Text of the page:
If the child care industry collapses, working parents won’t be able to return to work
WASHINGTON – Last night, the First Five Years Fund (FFYF) was joined by many of the nation’s leading child advocacy organizations in sending a letter to Congress detailing essential recommendations for lawmakers to consider as they develop an economic stimulus package in response to the COVID-19 crisis. Under normal circumstances, child care providers already operate on very small margins, and extended closures over the next several weeks or months could potentially put a substantial percentage of them out of business permanently, exacerbating the realities of the widespread child care deserts as they exist today. At the same time, many child care facilities are being asked to remain open, with only a fraction of the income they normally make, in order to provide care in this time of incredible need and uncertainty.
“Without question, child care is a crucial pillar supporting the entirety of America’s labor market and economy,” said FFYF Executive Director Sarah Rittling. “Right now, as businesses and schools are being told to close their doors to limit the spread of this deadly coronavirus, countless workers deemed ‘essential’ are still relying on child care to be able to show up to work and keep our country running. Yet as an industry, the child care sector was already operating on shoestring margins, and providers only get paid when children are in attendance. If these child care small businesses are to keep their doors open, continue supporting America’s essential workforce throughout this crisis, and be around to care for our nation’s children when parents return to work, the child care sector needs immediate and substantial assistance from the federal government. As Congress considers a far-reaching economic stimulus package, lawmakers must include robust support for the industry that makes it possible for millions of working parents to go to work each day. Without it, the child care industry will collapse.”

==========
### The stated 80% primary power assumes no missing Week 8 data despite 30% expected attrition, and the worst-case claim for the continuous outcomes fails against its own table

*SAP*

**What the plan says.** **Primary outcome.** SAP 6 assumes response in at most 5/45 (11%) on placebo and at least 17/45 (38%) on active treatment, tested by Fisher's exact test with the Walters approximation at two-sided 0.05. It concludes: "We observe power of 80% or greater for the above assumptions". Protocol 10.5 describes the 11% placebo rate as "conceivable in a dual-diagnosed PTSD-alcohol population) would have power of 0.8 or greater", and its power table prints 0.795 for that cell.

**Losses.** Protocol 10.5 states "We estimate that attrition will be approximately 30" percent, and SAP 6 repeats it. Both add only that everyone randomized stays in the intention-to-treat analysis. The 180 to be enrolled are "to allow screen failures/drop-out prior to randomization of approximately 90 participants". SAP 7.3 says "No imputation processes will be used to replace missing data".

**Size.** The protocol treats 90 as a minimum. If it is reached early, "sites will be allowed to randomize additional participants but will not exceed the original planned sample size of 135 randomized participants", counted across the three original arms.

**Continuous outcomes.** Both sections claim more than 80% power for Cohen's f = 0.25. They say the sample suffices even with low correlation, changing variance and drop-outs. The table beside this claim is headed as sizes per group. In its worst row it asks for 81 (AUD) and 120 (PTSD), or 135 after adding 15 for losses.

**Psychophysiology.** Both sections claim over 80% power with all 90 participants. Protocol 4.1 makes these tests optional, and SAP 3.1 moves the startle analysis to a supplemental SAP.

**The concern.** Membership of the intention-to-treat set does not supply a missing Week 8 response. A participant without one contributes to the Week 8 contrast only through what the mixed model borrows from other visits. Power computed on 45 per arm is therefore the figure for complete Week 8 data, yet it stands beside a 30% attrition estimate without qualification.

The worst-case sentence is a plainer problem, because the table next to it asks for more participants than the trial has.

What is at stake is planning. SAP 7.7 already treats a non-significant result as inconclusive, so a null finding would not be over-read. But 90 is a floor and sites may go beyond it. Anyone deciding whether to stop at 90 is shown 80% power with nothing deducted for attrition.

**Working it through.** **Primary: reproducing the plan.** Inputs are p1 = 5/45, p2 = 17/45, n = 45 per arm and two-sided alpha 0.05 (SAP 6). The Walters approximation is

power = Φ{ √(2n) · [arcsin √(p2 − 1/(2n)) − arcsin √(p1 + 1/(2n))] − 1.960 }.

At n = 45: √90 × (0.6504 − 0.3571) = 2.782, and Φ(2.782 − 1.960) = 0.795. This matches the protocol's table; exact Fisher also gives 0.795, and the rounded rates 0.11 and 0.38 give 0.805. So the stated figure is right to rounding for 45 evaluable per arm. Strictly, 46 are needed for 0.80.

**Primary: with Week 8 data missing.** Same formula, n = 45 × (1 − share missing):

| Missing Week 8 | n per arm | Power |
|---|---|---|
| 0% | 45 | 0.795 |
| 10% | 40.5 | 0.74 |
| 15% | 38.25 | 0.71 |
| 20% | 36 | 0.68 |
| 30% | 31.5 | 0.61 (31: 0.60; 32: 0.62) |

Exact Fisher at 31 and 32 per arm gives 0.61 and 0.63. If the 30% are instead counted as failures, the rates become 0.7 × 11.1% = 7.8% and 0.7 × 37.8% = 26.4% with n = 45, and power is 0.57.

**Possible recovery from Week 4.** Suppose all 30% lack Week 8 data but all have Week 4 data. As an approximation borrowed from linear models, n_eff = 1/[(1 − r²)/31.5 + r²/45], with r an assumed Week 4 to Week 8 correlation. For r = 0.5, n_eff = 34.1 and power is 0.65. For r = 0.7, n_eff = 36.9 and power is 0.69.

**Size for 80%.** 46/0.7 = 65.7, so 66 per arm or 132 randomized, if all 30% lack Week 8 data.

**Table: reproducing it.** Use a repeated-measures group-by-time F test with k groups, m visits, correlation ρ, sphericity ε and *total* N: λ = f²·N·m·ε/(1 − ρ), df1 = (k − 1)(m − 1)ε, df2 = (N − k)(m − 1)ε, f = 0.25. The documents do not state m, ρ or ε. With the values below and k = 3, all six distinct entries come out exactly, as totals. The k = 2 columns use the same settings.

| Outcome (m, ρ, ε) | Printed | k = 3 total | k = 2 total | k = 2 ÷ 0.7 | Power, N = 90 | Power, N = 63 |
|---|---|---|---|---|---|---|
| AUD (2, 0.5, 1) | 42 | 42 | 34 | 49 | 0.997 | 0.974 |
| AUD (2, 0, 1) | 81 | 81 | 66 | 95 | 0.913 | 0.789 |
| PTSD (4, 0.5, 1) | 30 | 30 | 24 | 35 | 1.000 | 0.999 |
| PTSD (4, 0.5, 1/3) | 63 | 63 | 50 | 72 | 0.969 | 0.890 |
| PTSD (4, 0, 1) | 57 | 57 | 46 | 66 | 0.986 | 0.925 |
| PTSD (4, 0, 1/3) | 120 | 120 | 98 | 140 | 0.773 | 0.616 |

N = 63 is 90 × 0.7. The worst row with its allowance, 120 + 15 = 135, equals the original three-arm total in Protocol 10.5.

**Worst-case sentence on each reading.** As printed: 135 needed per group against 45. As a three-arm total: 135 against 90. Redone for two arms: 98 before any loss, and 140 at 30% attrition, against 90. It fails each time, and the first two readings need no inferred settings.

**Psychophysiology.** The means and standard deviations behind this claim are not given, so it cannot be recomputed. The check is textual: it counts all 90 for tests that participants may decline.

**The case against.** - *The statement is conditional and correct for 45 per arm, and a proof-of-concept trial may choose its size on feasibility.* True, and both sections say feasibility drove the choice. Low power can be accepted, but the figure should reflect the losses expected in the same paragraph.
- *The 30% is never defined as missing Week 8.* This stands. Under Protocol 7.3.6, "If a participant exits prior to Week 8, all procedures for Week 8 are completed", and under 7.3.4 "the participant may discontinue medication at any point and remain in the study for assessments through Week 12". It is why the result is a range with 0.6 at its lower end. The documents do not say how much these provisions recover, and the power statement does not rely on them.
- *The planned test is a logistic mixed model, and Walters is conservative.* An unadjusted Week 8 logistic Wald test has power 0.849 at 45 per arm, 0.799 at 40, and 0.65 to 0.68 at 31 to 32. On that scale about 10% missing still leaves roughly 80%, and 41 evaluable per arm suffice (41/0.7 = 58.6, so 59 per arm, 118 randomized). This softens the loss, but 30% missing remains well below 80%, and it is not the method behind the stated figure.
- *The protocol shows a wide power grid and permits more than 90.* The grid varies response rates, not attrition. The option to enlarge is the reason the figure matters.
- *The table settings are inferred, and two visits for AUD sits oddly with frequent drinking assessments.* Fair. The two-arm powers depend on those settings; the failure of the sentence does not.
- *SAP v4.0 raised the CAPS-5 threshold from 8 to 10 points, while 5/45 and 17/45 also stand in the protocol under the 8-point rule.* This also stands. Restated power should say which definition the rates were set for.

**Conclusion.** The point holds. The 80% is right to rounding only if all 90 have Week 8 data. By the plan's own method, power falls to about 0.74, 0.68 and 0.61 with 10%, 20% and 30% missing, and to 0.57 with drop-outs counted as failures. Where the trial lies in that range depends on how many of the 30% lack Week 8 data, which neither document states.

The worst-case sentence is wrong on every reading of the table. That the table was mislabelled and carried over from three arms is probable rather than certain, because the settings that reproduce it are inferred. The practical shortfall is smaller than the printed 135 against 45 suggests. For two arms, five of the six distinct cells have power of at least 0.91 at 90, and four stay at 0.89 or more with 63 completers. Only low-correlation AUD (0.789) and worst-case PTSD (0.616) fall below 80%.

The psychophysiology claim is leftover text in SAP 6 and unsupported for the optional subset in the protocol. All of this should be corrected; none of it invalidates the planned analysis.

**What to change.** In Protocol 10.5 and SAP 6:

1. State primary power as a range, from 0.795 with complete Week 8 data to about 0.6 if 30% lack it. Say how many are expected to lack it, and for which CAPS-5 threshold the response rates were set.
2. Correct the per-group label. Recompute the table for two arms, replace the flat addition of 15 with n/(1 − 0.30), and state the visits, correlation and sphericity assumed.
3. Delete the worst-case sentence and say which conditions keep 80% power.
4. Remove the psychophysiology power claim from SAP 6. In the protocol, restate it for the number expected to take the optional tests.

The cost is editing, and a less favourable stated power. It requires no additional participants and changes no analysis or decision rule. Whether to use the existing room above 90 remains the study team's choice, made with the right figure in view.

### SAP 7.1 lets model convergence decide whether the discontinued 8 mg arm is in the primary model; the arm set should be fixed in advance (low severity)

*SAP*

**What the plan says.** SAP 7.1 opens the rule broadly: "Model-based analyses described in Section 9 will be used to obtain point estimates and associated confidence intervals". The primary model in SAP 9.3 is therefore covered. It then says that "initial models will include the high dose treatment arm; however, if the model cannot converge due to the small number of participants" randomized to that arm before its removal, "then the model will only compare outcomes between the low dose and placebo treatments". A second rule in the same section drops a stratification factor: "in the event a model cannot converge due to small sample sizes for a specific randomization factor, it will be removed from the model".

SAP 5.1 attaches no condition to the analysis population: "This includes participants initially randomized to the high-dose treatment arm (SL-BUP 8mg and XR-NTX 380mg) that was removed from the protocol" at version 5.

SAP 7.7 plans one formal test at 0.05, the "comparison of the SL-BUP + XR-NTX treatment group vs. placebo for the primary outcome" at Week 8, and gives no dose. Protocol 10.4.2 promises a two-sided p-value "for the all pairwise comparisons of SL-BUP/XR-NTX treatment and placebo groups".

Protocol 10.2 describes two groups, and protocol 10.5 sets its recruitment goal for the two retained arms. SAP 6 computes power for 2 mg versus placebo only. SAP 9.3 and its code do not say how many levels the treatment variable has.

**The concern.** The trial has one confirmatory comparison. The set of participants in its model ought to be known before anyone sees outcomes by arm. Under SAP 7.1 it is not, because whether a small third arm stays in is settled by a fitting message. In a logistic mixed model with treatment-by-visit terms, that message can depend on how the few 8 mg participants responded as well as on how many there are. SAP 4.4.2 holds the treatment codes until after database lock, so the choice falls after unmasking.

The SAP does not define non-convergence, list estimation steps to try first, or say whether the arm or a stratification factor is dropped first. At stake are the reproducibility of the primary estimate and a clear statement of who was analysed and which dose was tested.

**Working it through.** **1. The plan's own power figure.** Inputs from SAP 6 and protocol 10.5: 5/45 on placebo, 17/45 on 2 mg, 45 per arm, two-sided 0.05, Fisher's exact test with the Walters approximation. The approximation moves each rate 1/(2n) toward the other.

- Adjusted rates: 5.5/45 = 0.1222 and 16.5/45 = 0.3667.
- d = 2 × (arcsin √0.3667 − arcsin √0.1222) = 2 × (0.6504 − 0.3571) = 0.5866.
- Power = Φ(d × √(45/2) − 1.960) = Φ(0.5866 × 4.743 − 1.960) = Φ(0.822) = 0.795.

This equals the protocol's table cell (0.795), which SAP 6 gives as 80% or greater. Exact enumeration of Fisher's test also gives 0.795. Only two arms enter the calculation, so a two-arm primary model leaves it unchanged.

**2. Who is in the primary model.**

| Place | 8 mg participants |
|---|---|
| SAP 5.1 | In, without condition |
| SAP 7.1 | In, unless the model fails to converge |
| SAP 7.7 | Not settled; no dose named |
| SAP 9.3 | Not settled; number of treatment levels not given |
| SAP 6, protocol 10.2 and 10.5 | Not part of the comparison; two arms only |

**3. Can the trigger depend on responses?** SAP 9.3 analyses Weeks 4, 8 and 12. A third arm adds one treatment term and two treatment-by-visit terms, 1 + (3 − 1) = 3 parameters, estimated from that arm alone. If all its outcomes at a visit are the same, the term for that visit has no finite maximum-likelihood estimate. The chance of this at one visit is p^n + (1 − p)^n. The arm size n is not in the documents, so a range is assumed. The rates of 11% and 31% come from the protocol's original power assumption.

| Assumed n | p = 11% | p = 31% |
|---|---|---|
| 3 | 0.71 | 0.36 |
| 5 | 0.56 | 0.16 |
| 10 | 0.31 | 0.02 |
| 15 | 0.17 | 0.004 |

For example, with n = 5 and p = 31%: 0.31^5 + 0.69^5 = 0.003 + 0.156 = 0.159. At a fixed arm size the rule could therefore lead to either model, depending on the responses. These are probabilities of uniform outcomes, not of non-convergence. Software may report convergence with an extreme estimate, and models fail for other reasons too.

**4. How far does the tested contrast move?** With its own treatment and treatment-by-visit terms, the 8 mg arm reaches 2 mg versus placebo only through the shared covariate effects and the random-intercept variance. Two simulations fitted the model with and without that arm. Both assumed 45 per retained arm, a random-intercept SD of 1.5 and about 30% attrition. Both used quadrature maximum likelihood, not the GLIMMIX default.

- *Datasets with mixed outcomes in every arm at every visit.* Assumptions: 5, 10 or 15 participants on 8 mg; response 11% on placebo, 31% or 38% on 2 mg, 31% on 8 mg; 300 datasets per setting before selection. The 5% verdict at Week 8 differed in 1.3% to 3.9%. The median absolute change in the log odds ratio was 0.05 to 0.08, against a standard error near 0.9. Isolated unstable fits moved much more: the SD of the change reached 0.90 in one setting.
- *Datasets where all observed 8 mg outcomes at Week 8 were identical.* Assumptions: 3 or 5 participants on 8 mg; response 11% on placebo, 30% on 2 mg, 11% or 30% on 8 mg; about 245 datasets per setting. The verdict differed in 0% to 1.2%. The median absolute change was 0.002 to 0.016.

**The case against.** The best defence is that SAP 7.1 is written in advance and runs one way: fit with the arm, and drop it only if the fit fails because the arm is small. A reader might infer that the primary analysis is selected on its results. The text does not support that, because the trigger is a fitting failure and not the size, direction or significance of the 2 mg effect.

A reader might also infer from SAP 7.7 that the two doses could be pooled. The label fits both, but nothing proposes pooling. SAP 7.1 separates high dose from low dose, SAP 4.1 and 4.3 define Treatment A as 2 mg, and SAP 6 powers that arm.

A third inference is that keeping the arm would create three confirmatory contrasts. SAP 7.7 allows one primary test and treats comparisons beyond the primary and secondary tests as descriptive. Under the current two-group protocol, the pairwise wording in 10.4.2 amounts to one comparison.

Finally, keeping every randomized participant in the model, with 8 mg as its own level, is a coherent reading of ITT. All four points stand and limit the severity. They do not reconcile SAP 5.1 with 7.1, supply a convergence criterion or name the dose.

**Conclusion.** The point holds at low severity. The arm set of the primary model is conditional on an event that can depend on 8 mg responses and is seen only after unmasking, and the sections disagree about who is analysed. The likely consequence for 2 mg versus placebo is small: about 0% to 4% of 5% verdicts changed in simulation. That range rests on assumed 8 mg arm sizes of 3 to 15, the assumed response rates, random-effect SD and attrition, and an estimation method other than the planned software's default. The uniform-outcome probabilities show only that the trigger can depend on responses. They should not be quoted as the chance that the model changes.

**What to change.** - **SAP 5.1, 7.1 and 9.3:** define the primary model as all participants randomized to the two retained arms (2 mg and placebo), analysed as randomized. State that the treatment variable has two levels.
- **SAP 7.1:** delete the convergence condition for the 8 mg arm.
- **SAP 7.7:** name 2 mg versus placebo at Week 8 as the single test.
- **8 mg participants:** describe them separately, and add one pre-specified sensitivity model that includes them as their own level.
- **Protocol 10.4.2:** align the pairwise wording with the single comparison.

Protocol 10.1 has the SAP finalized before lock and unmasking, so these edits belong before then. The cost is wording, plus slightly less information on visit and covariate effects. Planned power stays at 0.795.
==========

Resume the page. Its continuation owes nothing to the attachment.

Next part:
What we knew before this crisis – that the cost of care is a tremendous but essential economic burden on American families; that businesses across the country see firsthand the interconnection between child care access and quality; the paramount importance of a reliable workforce; and the role providers and child care teachers play in supporting it all – all of this has only been exacerbated now. Significant federal funding and flexibility is needed to do three things.
First, ensure child care providers who are closed have access to federal funding that will allow them to pay staff and cover fixed costs, including but not limited to business interruption grants. Child care providers vary widely in their current structures and funding streams. No one financial tool will work for all providers, thus it is essential that child care be included in all available recovery programs.
- First, ensure child care providers who are closed will continue to receive funding that will allow them to pay staff and cover fixed costs, including but not limited to business interruption grants. Child care providers vary widely in their current structures and funding streams. No one financial tool will work for all providers, thus it is essential that child care be included in all available recovery programs.
- Second, make sure that providers who are staying open during the crisis have the support necessary to do so and that the children attending their programs – particularly children of first responder, health care providers, and other essential personnel – are receiving assistance.
- Third, sustain the market today and into the future by providing assistance to child care as any other small business receiving relief.
The First Five Years Fund is the leading bipartisan federal advocacy organization working to ensure all children from birth through age five have equal access to affordable, comprehensive, high-quality care and education to support their healthy development and help them achieve their full potential in school and life. FFYF seeks to expand federal support for all early learning and care opportunities that are high-quality and focused first on serving those children most-at-risk. http://www.ffyf.org